(This article previously appeared on GrandparentEffect.com)
These are five myths about grandparents that we should all retire:
1. Grandparents are old.
Some are. Most aren’t.
As of 2010, 54 percent of American grandparents were younger than 65 and 80 percent were younger than 75, according to a MetLife report.
And, contrary to popular belief, most Americans with adult children aren’t waiting an eternity for their first grandchild.
The median age at which an American woman welcomes her first grandchild is 50, says the MetLife Report on American Grandparents, which was prepared by Peter Francese, founder of the magazine American Demographics. The median age at which a man welcomes his first grandchild is 54.
(MORE: How to Manage Grandkids’ Expectations)
2. Grandchildren are young.
Some are. Many aren’t.
More than 75 percent of American 30-year-olds still have a living grandparent and more than 20 percent of 40-year-olds do, according to estimates by demographer Peter Uhlenberg of the University of North Carolina.
It was a very different story a century ago, when we didn’t live as long, and grandparenting careers were shorter. In 1900, only 21 percent of 30-year-olds had a living grandparent and a mere 1 percent of 40-year-olds did, says Uhlenberg.
3. Grandparents play a smaller role in children’s lives than they used to.
Nope. If anything, they play a bigger role than in the past, scholars think.
In fact, writes Uhlenberg, “[i]t is likely that grandparents play a more significant role in the lives of children now than ever before in history.”
Due to increases in longevity in the developed world, children have more grandparents than they used to. And due to decreases in family size, grandparents have fewer grandchildren, which means they can lavish more resources on each, explains Uhlenberg.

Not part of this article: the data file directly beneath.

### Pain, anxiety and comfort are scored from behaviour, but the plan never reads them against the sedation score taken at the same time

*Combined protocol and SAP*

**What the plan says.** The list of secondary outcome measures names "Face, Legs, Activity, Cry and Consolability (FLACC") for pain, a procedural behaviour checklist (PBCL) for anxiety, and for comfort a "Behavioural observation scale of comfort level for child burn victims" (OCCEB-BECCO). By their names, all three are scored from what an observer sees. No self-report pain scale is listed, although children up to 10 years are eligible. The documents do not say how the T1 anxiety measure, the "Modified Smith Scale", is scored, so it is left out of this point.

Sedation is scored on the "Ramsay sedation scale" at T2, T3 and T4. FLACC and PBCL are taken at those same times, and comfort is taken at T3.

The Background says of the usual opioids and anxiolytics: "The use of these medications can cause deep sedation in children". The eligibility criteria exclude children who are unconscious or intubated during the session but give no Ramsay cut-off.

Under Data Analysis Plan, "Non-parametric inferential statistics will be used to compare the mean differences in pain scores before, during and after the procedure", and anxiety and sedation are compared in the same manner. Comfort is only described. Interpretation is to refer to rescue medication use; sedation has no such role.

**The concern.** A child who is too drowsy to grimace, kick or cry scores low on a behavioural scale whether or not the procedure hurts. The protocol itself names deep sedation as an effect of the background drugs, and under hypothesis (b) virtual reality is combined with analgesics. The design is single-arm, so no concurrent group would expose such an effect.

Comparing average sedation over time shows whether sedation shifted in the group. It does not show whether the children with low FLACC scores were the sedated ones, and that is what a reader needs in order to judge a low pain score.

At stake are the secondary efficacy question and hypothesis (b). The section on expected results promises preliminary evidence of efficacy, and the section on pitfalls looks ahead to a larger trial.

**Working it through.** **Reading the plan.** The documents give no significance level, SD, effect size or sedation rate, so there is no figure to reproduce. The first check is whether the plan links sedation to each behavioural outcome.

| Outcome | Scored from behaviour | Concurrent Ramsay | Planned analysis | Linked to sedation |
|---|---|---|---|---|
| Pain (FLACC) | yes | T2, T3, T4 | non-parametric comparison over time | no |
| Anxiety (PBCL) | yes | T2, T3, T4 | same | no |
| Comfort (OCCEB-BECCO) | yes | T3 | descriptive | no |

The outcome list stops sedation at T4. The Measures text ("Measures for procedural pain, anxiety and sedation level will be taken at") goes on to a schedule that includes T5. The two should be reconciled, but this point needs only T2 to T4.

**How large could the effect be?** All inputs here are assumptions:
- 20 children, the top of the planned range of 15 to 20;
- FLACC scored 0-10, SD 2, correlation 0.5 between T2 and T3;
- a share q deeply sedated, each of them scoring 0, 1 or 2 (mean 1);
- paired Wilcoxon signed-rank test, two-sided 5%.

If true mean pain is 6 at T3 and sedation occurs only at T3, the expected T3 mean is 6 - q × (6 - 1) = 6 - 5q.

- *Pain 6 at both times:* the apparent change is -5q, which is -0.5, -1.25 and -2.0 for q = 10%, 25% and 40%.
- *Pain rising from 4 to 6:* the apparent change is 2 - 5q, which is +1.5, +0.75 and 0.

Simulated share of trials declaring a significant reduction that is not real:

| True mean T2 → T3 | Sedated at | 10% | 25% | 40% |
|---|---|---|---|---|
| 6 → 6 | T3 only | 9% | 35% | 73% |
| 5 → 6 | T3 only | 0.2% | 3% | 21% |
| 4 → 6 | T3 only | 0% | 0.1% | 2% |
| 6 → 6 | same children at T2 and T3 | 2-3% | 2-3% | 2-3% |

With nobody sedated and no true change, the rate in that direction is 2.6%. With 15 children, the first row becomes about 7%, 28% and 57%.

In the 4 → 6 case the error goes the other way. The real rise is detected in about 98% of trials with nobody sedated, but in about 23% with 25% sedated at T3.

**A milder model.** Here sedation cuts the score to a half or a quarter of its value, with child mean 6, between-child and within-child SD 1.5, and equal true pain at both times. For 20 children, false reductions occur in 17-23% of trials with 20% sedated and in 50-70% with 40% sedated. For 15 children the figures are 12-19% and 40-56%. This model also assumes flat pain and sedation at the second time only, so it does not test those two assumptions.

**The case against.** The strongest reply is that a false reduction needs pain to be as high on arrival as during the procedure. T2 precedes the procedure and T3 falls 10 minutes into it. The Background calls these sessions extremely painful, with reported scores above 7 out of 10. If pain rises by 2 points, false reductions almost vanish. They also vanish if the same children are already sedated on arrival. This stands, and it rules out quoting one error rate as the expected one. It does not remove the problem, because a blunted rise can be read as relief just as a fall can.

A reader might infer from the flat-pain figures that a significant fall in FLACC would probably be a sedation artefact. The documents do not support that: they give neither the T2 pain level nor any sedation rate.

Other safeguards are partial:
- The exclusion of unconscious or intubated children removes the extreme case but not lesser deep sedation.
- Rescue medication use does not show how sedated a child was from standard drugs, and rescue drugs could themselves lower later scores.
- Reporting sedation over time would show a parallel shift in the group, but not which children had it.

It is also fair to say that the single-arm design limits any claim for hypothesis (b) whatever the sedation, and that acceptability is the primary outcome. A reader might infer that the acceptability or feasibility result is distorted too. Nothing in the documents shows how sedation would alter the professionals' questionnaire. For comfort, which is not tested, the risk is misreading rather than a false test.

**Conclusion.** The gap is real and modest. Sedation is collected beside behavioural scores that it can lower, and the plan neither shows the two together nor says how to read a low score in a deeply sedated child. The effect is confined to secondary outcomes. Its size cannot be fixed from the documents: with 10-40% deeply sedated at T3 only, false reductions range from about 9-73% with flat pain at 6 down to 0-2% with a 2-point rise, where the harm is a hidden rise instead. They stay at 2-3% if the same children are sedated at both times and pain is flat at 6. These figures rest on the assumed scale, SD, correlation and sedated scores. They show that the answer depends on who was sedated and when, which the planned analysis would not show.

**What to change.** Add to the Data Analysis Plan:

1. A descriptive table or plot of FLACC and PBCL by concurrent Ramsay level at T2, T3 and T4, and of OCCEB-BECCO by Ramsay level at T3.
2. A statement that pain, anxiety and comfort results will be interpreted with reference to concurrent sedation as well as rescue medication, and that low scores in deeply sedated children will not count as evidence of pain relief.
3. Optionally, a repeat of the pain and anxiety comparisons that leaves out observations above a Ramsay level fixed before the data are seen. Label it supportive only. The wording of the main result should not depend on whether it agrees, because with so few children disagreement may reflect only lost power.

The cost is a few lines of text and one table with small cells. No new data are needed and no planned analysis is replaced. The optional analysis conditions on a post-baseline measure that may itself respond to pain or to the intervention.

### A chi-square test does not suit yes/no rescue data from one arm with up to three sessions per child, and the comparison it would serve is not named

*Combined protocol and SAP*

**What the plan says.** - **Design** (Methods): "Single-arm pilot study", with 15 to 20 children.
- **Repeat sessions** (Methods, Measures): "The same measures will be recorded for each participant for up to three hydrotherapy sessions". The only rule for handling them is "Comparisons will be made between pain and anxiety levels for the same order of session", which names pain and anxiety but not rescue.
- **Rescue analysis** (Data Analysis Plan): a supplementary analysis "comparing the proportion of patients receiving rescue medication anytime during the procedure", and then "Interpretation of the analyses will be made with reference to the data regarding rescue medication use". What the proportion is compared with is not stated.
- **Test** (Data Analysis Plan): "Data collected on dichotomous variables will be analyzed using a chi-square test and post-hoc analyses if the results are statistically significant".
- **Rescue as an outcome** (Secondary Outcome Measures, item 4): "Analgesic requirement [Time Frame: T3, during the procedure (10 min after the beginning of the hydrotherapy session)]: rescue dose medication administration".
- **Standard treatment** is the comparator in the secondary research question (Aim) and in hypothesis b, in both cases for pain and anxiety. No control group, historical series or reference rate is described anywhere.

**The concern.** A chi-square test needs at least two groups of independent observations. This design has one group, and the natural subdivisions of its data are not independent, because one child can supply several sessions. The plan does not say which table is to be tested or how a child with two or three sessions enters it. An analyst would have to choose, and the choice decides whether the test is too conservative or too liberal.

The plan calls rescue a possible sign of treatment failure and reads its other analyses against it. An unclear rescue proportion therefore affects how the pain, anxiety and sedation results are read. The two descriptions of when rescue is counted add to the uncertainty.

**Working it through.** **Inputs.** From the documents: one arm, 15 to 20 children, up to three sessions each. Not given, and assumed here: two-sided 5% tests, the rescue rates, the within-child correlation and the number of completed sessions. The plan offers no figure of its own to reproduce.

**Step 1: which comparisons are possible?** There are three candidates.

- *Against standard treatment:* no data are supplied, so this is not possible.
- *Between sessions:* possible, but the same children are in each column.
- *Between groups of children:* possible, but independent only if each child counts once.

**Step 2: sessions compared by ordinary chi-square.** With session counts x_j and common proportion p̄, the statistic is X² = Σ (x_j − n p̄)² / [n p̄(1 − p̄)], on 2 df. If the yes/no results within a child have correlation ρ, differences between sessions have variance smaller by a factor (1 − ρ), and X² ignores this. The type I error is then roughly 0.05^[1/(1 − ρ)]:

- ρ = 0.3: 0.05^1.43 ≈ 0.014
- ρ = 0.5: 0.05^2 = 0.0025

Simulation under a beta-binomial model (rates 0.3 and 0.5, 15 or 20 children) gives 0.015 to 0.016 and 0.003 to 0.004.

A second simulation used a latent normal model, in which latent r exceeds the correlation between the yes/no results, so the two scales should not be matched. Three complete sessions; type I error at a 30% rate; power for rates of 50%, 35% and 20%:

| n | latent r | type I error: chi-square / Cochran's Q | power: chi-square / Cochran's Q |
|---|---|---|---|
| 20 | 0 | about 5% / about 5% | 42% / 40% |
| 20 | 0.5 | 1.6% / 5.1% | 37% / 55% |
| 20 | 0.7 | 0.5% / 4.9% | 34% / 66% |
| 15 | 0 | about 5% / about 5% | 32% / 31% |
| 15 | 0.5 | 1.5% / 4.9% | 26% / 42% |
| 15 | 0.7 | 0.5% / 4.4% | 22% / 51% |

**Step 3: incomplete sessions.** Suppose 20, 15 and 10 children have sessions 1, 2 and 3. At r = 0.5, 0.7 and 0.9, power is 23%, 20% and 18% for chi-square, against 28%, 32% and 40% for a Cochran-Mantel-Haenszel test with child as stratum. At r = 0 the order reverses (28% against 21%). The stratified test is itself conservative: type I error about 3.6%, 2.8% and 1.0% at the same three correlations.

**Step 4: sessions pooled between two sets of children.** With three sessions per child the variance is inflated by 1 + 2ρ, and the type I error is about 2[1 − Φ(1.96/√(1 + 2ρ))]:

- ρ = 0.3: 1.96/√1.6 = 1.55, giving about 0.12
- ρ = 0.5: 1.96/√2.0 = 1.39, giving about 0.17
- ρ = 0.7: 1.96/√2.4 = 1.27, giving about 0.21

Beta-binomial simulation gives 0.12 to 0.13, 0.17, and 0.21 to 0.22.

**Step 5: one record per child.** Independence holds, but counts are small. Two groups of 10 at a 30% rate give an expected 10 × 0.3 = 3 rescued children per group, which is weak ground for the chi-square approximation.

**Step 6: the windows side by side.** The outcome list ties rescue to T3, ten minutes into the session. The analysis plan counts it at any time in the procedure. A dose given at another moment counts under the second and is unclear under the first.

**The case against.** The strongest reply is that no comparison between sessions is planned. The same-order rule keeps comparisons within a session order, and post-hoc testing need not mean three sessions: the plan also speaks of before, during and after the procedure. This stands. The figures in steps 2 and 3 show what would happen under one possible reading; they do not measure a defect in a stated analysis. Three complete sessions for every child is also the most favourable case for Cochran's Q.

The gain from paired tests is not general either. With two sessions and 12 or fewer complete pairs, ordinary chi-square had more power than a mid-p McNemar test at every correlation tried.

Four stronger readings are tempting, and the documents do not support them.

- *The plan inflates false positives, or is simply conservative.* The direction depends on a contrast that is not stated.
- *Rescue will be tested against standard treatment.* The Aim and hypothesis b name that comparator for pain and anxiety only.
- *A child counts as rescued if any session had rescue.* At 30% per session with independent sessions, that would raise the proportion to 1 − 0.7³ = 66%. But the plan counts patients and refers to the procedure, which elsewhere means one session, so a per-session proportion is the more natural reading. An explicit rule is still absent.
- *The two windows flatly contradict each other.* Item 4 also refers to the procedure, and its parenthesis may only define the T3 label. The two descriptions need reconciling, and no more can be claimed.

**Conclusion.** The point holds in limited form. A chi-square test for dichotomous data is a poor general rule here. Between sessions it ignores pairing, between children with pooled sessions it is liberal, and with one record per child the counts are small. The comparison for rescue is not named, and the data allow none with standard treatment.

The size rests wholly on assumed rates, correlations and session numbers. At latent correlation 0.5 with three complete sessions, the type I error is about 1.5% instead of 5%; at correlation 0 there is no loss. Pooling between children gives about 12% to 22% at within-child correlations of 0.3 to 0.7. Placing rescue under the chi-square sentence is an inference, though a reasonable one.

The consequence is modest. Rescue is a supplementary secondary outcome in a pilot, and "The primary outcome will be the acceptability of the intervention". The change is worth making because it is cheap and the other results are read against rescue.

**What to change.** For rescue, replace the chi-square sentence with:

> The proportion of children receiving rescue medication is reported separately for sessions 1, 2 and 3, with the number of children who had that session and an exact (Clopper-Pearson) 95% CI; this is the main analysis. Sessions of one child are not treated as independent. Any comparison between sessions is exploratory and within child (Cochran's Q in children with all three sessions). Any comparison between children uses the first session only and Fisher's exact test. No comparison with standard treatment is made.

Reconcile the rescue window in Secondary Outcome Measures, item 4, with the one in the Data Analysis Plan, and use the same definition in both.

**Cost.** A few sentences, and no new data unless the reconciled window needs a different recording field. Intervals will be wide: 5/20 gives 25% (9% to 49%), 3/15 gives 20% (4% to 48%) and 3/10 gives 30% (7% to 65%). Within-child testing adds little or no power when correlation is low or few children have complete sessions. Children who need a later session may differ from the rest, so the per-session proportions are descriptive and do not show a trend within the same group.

(MORE: Are You Playing Favorites With Your Grandkids?)
Moreover, because the prevalence of working mothers and single parents has risen, “older family members are an increasingly important source of financial, instrumental and emotional support for their families,” according to sociologists Sara Arber and Virpi Timonen.
In the United States, more than 10 million children, including one-quarter of all kids under five and 14 percent of kids ages five to 14, are watched by a grandparent at least once a week, according to the Census Bureau.
4. Grandparents depend on their adult children for financial support.
These days, it’s often the other way around: parents depend on grandparents to help them pay the bills.
(MORE: Bank of Grandma Paying for College Bills)
“The notion of adult children providing economic support for their aging parents is obsolete,” writes Uhlenberg. Instead, “older people are frequently using part of their pension income to assist children and grandchildren who have needs.”
A recent study by MetLife found that 62 percent of American grandparents were helping support their grandchildren financially, either directly or through gifts to the middle generation. Forty-three percent of these grandparents had upped their support since the onset of the Great Recession, which, on the whole, hit parents harder than grandparents, researchers say.
5. Fewer and fewer children grow up with a grandparent in their home or nearby.
After declining sharply during the postwar years, the percentage of American children sharing a roof with a grandparent began rising again late in the 20th century.
Between 1992 and 2012, the share of children who lived with a grandparent rose from 7 to 10 percent, according to the Census Bureau. The government attributed the surge both to increased longevity among grandparents and to financial distress among parents.
What’s more, “contrary to widespread belief,” writes Uhlenberg, “no evidence supports an increasing rate of geographic mobility in the U.S. over the 20th century.” As a result, says Uhlenberg, “it is no more likely now than in the past for a child born in the U.S. to live far from his or her grandparents.”
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